As national millstones go, student debt is a doozy.
It currently hovers at $1 trillion, outpacing debt on credit cards and car loans. It hinders and delays home ownership, crimps retirement savings, slashes household spending, limits career choices and — in sum and in the words of U.S. Sen. Richard Blumenthal — “is crippling national economic growth.”
In a 2012 survey of college costs, the federal Department of Education determined a four-year college education cost $8,756 in 1980, determined in constant 2009 dollars. By 2011, that figure, also in 2009 dollars, was $32,617. For Connecticut college graduates in 2011 who borrowed for their education — 62 percent did so — the average debt at graduation was $29,380.
Those figures have the focused attention of Blumenthal because, as he said in a telephone interview with the Business Journal, “We need to significantly raise the visibility and awareness about the crisis in college affordability and champion measures that relieve this crushing financial burden on recent graduates and students just getting started.”
Blumenthal has this summer toured “more than 10” colleges in Connecticut with a multipronged message about the need for change. Among his more attention-getting numbers is the $51 billion he says the federal government makes each year as steward of student loans at a 3.4 percent interest rate.
“It is unconscionable that the government makes $51 billion this way,” he said. “We need to invest in students, not profit on their backs. We should regard student financial aid as an investment, not as a tool for deficit reduction. I want to reduce the deficit, but not in this way.”
Blumenthal unveiled a new legislative proposal at the end of July to expand and improve the federal “Pay as You Earn” program to address what he calls “the crisis of college affordability.” It never reached an up-down vote in the full Senate. He said his hope is “before the end of the year we will consider this.”
Blumenthal cited the payback schedule for student loans as potentially punitive, since they initiate six months after graduation. “A point I’ve been hearing is that the grace period of six months is too short,” he said. “Some graduates cannot find work in that amount of time. It should be longer; there should be more flexibility.”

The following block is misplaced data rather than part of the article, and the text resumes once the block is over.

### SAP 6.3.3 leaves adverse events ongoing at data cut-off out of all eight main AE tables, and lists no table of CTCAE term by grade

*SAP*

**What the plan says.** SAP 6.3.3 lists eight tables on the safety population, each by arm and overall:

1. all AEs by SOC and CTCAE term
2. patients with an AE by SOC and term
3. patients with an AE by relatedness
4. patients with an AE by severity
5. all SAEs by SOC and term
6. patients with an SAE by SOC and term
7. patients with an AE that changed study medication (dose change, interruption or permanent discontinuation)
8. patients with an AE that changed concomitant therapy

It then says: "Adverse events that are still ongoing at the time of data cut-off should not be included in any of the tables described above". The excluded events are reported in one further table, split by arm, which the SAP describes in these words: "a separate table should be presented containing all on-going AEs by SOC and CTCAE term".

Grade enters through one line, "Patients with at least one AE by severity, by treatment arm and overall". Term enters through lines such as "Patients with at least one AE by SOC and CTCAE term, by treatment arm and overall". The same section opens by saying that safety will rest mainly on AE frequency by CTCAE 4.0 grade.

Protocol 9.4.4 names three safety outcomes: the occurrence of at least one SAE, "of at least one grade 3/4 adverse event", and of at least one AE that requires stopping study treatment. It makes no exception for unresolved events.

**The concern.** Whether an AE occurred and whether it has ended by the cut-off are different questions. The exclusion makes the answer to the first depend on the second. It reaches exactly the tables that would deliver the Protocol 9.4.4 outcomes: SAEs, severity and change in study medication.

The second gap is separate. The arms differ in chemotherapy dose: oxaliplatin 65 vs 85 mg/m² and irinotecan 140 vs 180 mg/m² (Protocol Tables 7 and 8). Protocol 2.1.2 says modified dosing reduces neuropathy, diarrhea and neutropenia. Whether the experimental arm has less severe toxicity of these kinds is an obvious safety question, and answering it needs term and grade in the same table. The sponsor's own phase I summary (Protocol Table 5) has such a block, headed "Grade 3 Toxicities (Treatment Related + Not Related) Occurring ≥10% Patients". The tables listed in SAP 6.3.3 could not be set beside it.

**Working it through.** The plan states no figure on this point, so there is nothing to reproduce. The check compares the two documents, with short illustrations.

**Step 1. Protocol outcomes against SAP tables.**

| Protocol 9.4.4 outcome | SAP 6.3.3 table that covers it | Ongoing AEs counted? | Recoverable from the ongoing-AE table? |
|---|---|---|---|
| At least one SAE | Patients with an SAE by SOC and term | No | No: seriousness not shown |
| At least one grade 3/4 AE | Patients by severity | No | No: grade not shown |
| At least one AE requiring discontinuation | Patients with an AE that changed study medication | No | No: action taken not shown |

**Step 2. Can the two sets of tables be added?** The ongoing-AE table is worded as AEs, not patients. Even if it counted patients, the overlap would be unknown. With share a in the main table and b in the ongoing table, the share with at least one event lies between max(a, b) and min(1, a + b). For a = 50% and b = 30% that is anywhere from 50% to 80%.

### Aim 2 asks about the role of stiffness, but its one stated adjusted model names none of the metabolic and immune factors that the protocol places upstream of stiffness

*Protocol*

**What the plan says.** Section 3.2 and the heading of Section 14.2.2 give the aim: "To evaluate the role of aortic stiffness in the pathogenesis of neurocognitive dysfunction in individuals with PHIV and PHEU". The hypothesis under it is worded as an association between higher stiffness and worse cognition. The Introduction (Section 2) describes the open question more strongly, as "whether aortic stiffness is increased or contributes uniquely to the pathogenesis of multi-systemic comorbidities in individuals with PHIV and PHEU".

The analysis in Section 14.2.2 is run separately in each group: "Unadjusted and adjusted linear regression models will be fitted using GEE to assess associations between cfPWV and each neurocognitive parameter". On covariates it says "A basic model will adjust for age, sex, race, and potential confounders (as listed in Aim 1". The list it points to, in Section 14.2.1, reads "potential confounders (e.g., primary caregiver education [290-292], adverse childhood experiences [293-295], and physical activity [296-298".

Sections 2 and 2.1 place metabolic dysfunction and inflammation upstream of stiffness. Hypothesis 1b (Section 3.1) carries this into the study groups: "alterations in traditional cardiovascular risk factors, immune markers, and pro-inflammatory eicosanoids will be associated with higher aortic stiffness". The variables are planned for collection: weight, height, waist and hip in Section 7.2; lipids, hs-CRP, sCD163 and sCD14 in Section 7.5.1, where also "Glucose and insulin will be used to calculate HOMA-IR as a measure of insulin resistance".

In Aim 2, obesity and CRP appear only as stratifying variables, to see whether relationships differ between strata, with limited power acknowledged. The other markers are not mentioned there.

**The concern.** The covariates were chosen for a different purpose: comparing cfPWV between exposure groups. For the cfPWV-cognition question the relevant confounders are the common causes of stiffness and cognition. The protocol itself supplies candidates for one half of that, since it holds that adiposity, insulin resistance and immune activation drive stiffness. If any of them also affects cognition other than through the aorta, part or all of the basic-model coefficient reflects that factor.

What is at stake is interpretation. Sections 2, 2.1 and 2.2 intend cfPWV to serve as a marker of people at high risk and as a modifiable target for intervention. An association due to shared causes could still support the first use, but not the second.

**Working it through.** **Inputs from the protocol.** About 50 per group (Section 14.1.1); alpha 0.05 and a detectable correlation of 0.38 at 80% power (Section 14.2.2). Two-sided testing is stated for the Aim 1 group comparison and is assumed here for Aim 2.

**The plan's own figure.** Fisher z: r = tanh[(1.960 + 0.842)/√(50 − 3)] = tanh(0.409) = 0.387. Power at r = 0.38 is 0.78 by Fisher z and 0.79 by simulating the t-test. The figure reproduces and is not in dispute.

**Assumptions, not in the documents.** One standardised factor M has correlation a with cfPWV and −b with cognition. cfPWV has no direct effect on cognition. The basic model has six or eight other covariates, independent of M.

Blumenthal’s plan would build on the Department of Education’s existing “Pay as You Earn” program, which allows student borrowers to cap their loan repayments at 10 percent of their discretionary income. Under the current plan, loans are forgiven if after 20 years the full balance has not been repaid. While the plan has many strong components, according to the senior senator from Connecticut, only new borrowers (post-2007) are eligible, “leaving behind millions of students with pre-existing loans.” Blumenthal wants that to change by eliminating the 2007 cutoff.
And, he noted, forgiven balances are considered taxable income. His plan would amend the tax code so that forgiven loans would not be considered as such.
Overall, he said, “The cost of college needs to be driven down.”
The news from some corners of America is of mandatory creationism in science class and slashed education spending. But Blumenthal hears none of it at work.
“There’s no anti-intellectualism,” he said. “Everyone is aware of the value of a college education as the single most important employment factor. We have an unemployment rate of 3.9 percent for college graduates and a rate for the whole work force of 7.5 percent — that’s a wildly different percentage. For many on limited income, college is the key to promotion and employability. ‘Pay as You Earn’ is an invitation to make an investment in themselves while at the same time society makes an investment in them.”
Blumenthal also is promoting and seeking to bolster “public service loan forgiveness” in an effort to attract graduates to the ranks of police, EMS and teachers.
The program has many strong attributes, according to Blumenthal. “But for a lot of graduates in public service jobs, income-based payments may not even cover the full cost of the monthly interest on their student loans. Graduates who cannot continue in a public service or nonprofit career for the full 10 years will not qualify for loan forgiveness and may end up ultimately owing more than when they first entered the program.
“Teachers, police officers, public health workers and others who dedicate their careers to public service do so not for the financial rewards, but for the tremendous positive impact they have on their communities. Such work should be applauded, encouraged and supported — and should not leave graduates drowning in debt to pay for the degrees many of these jobs require.”
Blumenthal offered no figure for diminished federal revenues with such tax relief. “We’re working on it,” he said.
On his college tour, Blumenthal visited four- and two-year institutions. He later stressed the importance of community college programs, perhaps underplayed in the public mindset, but not in the minds of employers with whom he spoke. He seeks the same debt relief at the likes of Housatonic and Norwalk community colleges as at Western Connecticut State University in Danbury or UConn Stamford.
Blumenthal saw his efforts in the college funding arena fail to reach an up-down vote in July. He hopes for another chance before year’s end.
“President Obama has been a leader on this issue,” Blumenthal, a Democrat, said. “His support for these kinds of measures has been critical and I hope for similar allies in Congress.”